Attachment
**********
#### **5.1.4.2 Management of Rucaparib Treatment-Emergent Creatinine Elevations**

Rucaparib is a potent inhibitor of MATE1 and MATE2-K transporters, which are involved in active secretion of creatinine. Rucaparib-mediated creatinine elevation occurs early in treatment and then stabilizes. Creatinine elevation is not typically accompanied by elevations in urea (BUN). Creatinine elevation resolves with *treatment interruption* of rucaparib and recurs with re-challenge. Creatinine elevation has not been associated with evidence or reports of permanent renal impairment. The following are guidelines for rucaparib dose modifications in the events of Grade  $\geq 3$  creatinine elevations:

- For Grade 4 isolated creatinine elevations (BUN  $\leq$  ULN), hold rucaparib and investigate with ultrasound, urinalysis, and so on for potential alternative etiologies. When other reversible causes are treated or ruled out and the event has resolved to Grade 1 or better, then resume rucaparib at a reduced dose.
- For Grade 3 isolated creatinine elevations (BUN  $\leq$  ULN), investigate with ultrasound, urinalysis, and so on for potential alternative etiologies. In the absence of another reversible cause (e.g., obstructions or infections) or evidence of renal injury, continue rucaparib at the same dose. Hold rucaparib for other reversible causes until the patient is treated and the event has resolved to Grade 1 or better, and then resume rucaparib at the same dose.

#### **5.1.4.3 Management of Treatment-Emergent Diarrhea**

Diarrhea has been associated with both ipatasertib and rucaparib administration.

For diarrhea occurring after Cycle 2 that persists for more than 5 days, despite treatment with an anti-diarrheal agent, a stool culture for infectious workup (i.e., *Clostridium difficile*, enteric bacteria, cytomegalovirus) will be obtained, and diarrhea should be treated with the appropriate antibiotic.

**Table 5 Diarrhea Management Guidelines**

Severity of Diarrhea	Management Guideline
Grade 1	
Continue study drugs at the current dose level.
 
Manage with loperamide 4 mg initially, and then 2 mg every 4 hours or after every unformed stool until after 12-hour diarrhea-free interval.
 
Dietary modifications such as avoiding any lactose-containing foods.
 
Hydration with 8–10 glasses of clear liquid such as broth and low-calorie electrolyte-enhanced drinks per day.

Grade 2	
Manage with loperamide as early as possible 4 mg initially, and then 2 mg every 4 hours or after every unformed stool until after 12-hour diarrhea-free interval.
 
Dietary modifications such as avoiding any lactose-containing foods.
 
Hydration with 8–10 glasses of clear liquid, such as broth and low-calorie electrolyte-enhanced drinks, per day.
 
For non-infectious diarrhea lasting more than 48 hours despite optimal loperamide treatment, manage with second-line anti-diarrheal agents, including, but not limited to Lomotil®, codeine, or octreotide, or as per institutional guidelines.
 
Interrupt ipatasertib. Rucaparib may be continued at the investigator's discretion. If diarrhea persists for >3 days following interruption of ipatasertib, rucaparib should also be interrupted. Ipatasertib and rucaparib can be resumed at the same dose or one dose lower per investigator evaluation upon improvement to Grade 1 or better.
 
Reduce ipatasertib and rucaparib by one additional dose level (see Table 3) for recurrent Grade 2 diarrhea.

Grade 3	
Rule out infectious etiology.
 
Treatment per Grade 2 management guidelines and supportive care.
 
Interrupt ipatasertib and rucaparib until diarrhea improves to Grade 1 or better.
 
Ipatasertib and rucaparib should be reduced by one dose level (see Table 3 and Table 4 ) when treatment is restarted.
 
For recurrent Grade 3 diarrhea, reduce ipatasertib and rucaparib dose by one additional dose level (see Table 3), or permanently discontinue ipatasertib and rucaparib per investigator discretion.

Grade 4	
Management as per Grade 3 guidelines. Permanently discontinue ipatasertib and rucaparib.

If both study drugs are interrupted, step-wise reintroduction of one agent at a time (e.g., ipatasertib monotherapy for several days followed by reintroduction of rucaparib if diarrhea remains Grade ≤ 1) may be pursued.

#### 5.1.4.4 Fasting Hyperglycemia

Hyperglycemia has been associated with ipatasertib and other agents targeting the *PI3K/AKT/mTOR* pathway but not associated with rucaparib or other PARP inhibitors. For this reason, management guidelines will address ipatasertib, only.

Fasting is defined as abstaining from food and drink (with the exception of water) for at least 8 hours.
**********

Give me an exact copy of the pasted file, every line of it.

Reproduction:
#### **5.1.4.2 Management of Rucaparib Treatment-Emergent Creatinine Elevations**

Rucaparib is a potent inhibitor of MATE1 and MATE2-K transporters, which are involved in active secretion of creatinine. Rucaparib-mediated creatinine elevation occurs early in treatment and then stabilizes. Creatinine elevation is not typically accompanied by elevations in urea (BUN). Creatinine elevation resolves with *treatment interruption* of rucaparib and recurs with re-challenge. Creatinine elevation has not been associated with evidence or reports of permanent renal impairment. The following are guidelines for rucaparib dose modifications in the events of Grade  $\geq 3$  creatinine elevations:

- For Grade 4 isolated creatinine elevations (BUN  $\leq$  ULN), hold rucaparib and investigate with ultrasound, urinalysis, and so on for potential alternative etiologies. When other reversible causes are treated or ruled out and the event has resolved to Grade 1 or better, then resume rucaparib at a reduced dose.
- For Grade 3 isolated creatinine elevations (BUN  $\leq$  ULN), investigate with ultrasound, urinalysis, and so on for potential alternative etiologies. In the absence of another reversible cause (e.g., obstructions or infections) or evidence of renal injury, continue rucaparib at the same dose. Hold rucaparib for other reversible causes until the patient is treated and the event has resolved to Grade 1 or better, and then resume rucaparib at the same dose.

#### **5.1.4.3 Management of Treatment-Emergent Diarrhea**

Diarrhea has been associated with both ipatasertib and rucaparib administration.

For diarrhea occurring after Cycle 2 that persists for more than 5 days, despite treatment with an anti-diarrheal agent, a stool culture for infectious workup (i.e., *Clostridium difficile*, enteric bacteria, cytomegalovirus) will be obtained, and diarrhea should be treated with the appropriate antibiotic.

**Table 5 Diarrhea Management Guidelines**

Severity of Diarrhea	Management Guideline
Grade 1	
Continue study drugs at the current dose level.
 
Manage with loperamide 4 mg initially, and then 2 mg every 4 hours or after every unformed stool until after 12-hour diarrhea-free interval.
 
Dietary modifications such as avoiding any lactose-containing foods.
 
Hydration with 8–10 glasses of clear liquid such as broth and low-calorie electrolyte-enhanced drinks per day.

Grade 2	
Manage with loperamide as early as possible 4 mg initially, and then 2 mg every 4 hours or after every unformed stool until after 12-hour diarrhea-free interval.
 
Dietary modifications such as avoiding any lactose-containing foods.
 
Hydration with 8–10 glasses of clear liquid, such as broth and low-calorie electrolyte-enhanced drinks, per day.
 
For non-infectious diarrhea lasting more than 48 hours despite optimal loperamide treatment, manage with second-line anti-diarrheal agents, including, but not limited to Lomotil®, codeine, or octreotide, or as per institutional guidelines.
 
Interrupt ipatasertib. Rucaparib may be continued at the investigator's discretion. If diarrhea persists for >3 days following interruption of ipatasertib, rucaparib should also be interrupted. Ipatasertib and rucaparib can be resumed at the same dose or one dose lower per investigator evaluation upon improvement to Grade 1 or better.
 
Reduce ipatasertib and rucaparib by one additional dose level (see Table 3) for recurrent Grade 2 diarrhea.

Grade 3	
Rule out infectious etiology.
 
Treatment per Grade 2 management guidelines and supportive care.
 
Interrupt ipatasertib and rucaparib until diarrhea improves to Grade 1 or better.
 
Ipatasertib and rucaparib should be reduced by one dose level (see Table 3 and Table 4 ) when treatment is restarted.
 
For recurrent Grade 3 diarrhea, reduce ipatasertib and rucaparib dose by one additional dose level (see Table 3), or permanently discontinue ipatasertib and rucaparib per investigator discretion.

Grade 4	
Management as per Grade 3 guidelines. Permanently discontinue ipatasertib and rucaparib.

If both study drugs are interrupted, step-wise reintroduction of one agent at a time (e.g., ipatasertib monotherapy for several days followed by reintroduction of rucaparib if diarrhea remains Grade ≤ 1) may be pursued.

#### 5.1.4.4 Fasting Hyperglycemia

Hyperglycemia has been associated with ipatasertib and other agents targeting the *PI3K/AKT/mTOR* pathway but not associated with rucaparib or other PARP inhibitors. For this reason, management guidelines will address ipatasertib, only.

Fasting is defined as abstaining from food and drink (with the exception of water) for at least 8 hours.